Causes and Diagnosis of Colorectal Cancer

Big C

Bowel cancer, also known as colorectal cancer, affects the colon as well as the rectum. It is one of the most common types of cancer that affects men and women across the country equally. This type of cancer develops in the inner lining of the colorectal tube. The colorectal tube can be a breeding ground for polyps and small tumors that can turn malignant.

Although most polyps and tumors are benign, studies have shown that usually, polyps developing inside the glandular tissue of the intestinal lining can turn precancerous. These precancerous polyps can lead to metastatic colorectal cancer if left untreated.

The development of cancer is related to size as polyps less than a centimeter in size have roughly 1% chance of turning into adenomatous (malignant) polyps. The ones that are bigger than two centimeters are more prone to turn malignant. The growth of colorectal cancer can be controlled and treated if the tumor is localized. At the same time, metastatic colorectal cancer can spread to other parts of the body including lymph nodes, organs, tissues, and the bloodstream as it spreads through the walls of the bowel.

Mentioned below are some risk factors that might cause colorectal cancer:

  • Abdominal diseases
    An underlying condition can increase one’s risk of developing metastatic colon cancer. Abdominal diseases such as Crohn’s disease and ulcerative colitis can result in the development of tumors and polyps in the intestine, causing colorectal cancer.
  • Genes
    Unfortunately, cancer can be hereditary. Studies show that genetic sequences partly determine one’s susceptibility to colorectal cancer. It is observed people with medical conditions such as Familial Adenomatous Polyposis (FAP), Gardner’s syndrome, MYH-associated polyps, and Cowden’s disease, have a higher chance of suffering from colorectal cancer.
  • Diet
    Although not a major cause, one’s diet does contribute to the early stages of colorectal cancer. Fats and proteins present in overcooked meats can act as promoters, leading to symptoms of colorectal cancer.
  • Chemical exposure
    Certain chemicals such as chlorine and asbestos increase the risk of colorectal cancer. These chemicals cause the formation of polyps in the colon, which might turn malignant if not treated in a timely manner.
  • Family history
    If one’s siblings or parents have a history of colorectal cancer, then it increases one’s risk of developing the disease.

Apart from these factors, one’s regular habits such as smoking and drinking can also contribute to colorectal cancer.

Diagnosis
Using diagnostic procedures to detect polyps in intestines can help to treat them before they become cancerous. Following are the most commonly used procedures to diagnose colorectal cancer.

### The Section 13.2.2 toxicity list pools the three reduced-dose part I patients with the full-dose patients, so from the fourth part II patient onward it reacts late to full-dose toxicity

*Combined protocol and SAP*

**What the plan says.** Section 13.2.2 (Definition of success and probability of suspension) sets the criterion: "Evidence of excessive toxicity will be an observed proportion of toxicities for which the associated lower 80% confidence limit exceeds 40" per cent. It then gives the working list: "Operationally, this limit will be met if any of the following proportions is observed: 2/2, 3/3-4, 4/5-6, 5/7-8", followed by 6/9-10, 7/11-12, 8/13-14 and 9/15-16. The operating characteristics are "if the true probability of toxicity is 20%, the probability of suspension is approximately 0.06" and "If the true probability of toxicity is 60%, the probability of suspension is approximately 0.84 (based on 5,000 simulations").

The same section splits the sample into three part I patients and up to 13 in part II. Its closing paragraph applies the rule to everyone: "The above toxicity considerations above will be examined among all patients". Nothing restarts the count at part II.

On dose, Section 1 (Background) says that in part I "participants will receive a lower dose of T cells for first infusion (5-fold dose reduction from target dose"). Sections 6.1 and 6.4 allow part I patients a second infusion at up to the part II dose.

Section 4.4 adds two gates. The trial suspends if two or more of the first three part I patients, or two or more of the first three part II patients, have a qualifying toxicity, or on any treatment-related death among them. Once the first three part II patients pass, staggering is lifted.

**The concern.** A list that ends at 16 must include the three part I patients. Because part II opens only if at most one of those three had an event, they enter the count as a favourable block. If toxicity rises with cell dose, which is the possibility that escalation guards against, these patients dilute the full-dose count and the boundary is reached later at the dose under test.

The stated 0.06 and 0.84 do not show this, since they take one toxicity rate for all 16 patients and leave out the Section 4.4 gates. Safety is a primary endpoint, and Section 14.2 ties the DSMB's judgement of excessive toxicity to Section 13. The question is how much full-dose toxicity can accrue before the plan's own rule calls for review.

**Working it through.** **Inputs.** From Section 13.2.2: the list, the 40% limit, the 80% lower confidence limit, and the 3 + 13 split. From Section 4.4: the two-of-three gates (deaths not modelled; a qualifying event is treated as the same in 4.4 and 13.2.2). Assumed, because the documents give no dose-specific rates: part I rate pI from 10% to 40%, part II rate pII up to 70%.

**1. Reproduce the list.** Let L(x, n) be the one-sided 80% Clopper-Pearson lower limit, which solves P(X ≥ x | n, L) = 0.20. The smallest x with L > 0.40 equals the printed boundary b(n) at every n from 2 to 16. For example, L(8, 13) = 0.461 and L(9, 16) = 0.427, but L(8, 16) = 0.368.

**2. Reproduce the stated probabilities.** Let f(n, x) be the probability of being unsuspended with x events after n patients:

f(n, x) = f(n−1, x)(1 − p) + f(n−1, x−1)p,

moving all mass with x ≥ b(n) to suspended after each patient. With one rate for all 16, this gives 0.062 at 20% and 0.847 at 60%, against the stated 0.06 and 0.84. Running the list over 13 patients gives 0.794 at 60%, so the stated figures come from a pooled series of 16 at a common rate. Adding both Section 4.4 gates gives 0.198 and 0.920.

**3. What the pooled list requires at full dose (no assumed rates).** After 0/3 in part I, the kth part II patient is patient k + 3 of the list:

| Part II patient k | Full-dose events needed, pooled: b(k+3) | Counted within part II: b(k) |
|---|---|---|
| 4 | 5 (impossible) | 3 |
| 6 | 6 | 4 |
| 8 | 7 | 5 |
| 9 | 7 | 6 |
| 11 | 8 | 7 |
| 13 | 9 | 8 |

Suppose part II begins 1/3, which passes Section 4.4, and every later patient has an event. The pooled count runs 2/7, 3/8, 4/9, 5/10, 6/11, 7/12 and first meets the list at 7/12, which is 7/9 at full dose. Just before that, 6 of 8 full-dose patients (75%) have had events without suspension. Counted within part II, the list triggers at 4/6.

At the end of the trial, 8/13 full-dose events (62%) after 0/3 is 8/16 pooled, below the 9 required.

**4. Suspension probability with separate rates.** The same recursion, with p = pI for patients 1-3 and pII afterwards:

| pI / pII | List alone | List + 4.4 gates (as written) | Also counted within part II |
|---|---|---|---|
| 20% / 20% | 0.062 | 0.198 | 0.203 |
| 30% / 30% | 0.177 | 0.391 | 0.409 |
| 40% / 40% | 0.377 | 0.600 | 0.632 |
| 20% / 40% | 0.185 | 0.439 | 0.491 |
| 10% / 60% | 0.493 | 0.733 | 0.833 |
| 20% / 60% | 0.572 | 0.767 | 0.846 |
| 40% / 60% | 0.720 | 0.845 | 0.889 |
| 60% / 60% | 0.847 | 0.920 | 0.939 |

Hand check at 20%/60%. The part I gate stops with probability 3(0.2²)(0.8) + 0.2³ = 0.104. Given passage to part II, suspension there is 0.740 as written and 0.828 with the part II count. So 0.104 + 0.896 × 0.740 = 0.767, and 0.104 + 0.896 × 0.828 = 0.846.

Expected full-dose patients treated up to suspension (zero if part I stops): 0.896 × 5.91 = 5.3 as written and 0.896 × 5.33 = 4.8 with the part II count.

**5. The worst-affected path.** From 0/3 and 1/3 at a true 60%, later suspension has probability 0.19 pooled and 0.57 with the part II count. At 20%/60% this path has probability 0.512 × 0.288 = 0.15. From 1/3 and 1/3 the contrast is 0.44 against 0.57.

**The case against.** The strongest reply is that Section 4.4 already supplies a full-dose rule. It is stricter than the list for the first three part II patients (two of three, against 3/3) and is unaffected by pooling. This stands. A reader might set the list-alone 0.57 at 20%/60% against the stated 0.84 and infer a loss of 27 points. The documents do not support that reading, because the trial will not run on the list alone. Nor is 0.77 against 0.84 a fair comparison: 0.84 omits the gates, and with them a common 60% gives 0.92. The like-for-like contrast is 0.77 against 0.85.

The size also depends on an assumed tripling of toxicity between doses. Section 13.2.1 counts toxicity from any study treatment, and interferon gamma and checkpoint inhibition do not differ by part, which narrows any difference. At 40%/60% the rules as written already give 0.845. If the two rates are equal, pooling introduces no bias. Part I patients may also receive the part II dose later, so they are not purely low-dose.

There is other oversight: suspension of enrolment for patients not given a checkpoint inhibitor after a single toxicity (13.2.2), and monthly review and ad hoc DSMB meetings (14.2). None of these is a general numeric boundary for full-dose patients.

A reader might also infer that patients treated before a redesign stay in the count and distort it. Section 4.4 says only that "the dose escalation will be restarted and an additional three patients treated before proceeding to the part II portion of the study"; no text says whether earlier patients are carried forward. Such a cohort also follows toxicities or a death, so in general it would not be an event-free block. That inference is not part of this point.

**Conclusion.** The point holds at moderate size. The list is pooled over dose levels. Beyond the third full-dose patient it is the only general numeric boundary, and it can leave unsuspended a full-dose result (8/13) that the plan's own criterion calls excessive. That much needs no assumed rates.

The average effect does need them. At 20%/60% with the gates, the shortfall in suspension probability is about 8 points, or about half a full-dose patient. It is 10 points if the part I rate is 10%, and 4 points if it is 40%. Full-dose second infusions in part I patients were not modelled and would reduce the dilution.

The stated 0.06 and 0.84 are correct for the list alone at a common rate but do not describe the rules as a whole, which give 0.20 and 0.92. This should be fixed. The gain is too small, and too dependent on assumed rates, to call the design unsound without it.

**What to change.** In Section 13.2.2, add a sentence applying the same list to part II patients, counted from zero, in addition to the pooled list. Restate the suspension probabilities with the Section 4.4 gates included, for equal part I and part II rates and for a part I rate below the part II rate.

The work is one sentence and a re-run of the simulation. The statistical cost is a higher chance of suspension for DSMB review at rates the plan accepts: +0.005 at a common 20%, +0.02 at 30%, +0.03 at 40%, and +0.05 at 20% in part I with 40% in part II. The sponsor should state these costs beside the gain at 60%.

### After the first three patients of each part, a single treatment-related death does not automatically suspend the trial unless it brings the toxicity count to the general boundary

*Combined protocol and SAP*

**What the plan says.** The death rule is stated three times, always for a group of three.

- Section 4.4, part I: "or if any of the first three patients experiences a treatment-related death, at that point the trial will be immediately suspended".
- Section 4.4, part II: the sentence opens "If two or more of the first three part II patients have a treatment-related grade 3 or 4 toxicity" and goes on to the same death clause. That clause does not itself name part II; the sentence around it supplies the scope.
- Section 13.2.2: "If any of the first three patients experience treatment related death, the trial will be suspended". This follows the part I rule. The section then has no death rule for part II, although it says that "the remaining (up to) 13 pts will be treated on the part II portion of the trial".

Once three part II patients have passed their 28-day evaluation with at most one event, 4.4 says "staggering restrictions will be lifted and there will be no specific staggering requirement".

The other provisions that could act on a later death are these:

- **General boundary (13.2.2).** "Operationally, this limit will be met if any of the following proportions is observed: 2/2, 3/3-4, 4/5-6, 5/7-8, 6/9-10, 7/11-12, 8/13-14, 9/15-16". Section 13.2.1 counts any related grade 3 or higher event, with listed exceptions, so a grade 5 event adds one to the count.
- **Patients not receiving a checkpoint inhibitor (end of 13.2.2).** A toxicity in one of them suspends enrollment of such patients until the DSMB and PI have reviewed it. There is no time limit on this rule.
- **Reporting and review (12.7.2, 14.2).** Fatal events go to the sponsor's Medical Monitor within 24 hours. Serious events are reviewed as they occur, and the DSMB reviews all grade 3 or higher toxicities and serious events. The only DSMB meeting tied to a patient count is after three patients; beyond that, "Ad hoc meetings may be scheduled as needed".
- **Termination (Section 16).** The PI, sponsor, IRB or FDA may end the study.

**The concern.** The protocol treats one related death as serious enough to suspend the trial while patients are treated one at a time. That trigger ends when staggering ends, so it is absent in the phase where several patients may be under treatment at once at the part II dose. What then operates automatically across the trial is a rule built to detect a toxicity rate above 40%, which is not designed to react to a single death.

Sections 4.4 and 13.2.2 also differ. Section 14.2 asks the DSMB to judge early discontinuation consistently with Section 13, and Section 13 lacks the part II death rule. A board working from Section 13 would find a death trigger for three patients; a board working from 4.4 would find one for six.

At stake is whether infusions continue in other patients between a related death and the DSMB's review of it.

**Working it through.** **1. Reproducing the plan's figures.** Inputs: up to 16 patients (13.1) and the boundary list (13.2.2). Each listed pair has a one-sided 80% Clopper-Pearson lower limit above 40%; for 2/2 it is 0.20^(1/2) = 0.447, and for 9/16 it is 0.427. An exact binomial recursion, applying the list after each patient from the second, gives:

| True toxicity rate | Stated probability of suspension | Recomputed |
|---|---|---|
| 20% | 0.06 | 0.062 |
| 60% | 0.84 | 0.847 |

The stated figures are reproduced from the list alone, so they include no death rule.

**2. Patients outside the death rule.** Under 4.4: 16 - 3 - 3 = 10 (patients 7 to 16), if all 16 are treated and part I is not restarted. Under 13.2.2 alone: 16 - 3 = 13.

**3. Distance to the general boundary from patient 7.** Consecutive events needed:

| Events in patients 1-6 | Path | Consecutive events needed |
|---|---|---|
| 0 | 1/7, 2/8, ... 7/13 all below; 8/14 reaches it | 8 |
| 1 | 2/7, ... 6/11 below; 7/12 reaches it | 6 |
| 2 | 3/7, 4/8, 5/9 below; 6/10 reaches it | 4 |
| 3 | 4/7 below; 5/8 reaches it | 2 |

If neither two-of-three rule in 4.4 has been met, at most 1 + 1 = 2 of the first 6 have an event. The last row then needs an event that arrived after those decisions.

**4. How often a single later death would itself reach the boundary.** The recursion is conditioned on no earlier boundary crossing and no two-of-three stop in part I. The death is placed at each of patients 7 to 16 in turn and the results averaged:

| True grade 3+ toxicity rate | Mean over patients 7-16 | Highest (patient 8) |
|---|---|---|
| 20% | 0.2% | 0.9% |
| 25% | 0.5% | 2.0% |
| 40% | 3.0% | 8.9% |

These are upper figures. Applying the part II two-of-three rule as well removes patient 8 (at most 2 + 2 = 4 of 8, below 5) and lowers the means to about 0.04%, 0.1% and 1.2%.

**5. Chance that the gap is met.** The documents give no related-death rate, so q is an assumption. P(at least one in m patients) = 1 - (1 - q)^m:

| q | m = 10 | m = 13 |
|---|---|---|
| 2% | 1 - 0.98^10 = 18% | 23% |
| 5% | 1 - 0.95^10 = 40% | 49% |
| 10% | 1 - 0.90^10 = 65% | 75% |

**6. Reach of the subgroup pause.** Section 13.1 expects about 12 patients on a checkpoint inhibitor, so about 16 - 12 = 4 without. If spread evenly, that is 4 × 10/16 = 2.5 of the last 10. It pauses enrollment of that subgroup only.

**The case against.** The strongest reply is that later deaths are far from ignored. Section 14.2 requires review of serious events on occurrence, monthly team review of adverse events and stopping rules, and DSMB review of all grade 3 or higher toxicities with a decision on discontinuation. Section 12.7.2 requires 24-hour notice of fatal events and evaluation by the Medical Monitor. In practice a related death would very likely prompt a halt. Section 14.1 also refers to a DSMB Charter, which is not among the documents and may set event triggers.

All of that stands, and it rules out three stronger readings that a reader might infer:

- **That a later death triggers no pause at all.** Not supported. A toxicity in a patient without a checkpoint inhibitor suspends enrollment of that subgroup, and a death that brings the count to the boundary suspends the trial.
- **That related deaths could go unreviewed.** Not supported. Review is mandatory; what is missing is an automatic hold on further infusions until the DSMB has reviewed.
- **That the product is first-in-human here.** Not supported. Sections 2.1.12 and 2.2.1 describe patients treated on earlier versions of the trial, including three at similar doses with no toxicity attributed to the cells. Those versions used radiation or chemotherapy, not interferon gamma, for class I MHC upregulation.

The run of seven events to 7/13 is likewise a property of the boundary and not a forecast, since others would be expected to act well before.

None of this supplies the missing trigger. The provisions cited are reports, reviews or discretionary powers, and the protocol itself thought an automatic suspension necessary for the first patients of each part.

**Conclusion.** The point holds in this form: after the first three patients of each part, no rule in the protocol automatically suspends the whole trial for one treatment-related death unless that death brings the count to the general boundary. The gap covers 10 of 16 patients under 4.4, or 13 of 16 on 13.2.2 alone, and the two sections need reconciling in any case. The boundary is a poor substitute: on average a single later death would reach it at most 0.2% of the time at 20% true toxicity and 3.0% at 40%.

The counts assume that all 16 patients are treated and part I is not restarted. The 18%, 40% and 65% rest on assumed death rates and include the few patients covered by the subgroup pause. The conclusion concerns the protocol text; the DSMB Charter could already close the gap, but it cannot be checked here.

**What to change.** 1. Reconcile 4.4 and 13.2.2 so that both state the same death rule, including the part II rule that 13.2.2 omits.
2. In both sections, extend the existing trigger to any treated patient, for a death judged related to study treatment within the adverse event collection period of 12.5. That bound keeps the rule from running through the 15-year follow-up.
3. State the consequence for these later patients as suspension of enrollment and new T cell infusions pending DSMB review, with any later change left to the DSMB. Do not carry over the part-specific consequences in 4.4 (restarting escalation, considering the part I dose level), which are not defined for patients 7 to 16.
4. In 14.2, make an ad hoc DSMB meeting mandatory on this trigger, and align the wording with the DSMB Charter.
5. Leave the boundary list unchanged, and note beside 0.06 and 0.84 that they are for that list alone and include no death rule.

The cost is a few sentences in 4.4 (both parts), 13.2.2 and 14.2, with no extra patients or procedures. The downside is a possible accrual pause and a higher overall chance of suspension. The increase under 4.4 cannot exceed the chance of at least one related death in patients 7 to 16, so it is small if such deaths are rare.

• Stool DNA test
    Precancerous or adenomatous polyps tend to shed cancerous DNA into the stool. This test uses DNA markers to detect the same and is very accurate in detecting malignant mutations instead of just detecting polyps.
  • Fecal occult blood test
    Although not 100% accurate, a fecal occult blood test can help in deciding additional diagnostic procedures. This test involves collecting the patient’s stool to check for traces of blood.
  • Barium enema X-ray
    A contrast dye, barium, is placed into the patient’s bowel through an enema. The contrast dye coats the inner lining of the bowel and colorectal tube, which creates a clear image of the colon and rectum. This image can be used to detect the growth of polyps which can turn into metastatic colorectal cancer if not treated on time.
  • Flexible sigmoidoscopy
    A sigmoidoscope is a slender, flexible, and lighted tube for examining a patient’s rectum and sigmoid (the last part of the colon, just before the rectum). The diagnostic procedure can be used specifically for detecting metastatic colorectal cancer.
  • CT colonography
    Computer Tomography or CT scan is used specifically for patients with an increased risk of colorectal cancer. CT colonoscopy is better-tolerated as it is less invasive and provides an accurate diagnosis.
  • Colonoscopy
    The procedure uses an apparatus that is longer, more slender, and flexible than a sigmoidoscope. A colonoscope contains a camera attached to its tip which doctors can use to look for abnormal growths inside the colon and rectum. If there is indeed an abnormal growth in the form of polyps or a tumor, the doctors will remove the same and send the samples to a lab to examine if it is benign or malignant.

Based on the results derived from the above-mentioned diagnostic procedures, the doctors will provide treatments that will help in reducing the symptoms caused due to colorectal cancer. It is important to note that there are different procedures that can be used to treat metastatic colorectal cancer. There are several new procedures and alternatives that can help reduce the symptoms of this cancer. Medications such as Erbitux Cyramza mCRC might be administered for the advanced stages of colorectal cancer. If a patient is diagnosed with colorectal cancer, it is necessary to consult an oncologist and discuss various treatment options based on the severity of symptoms.

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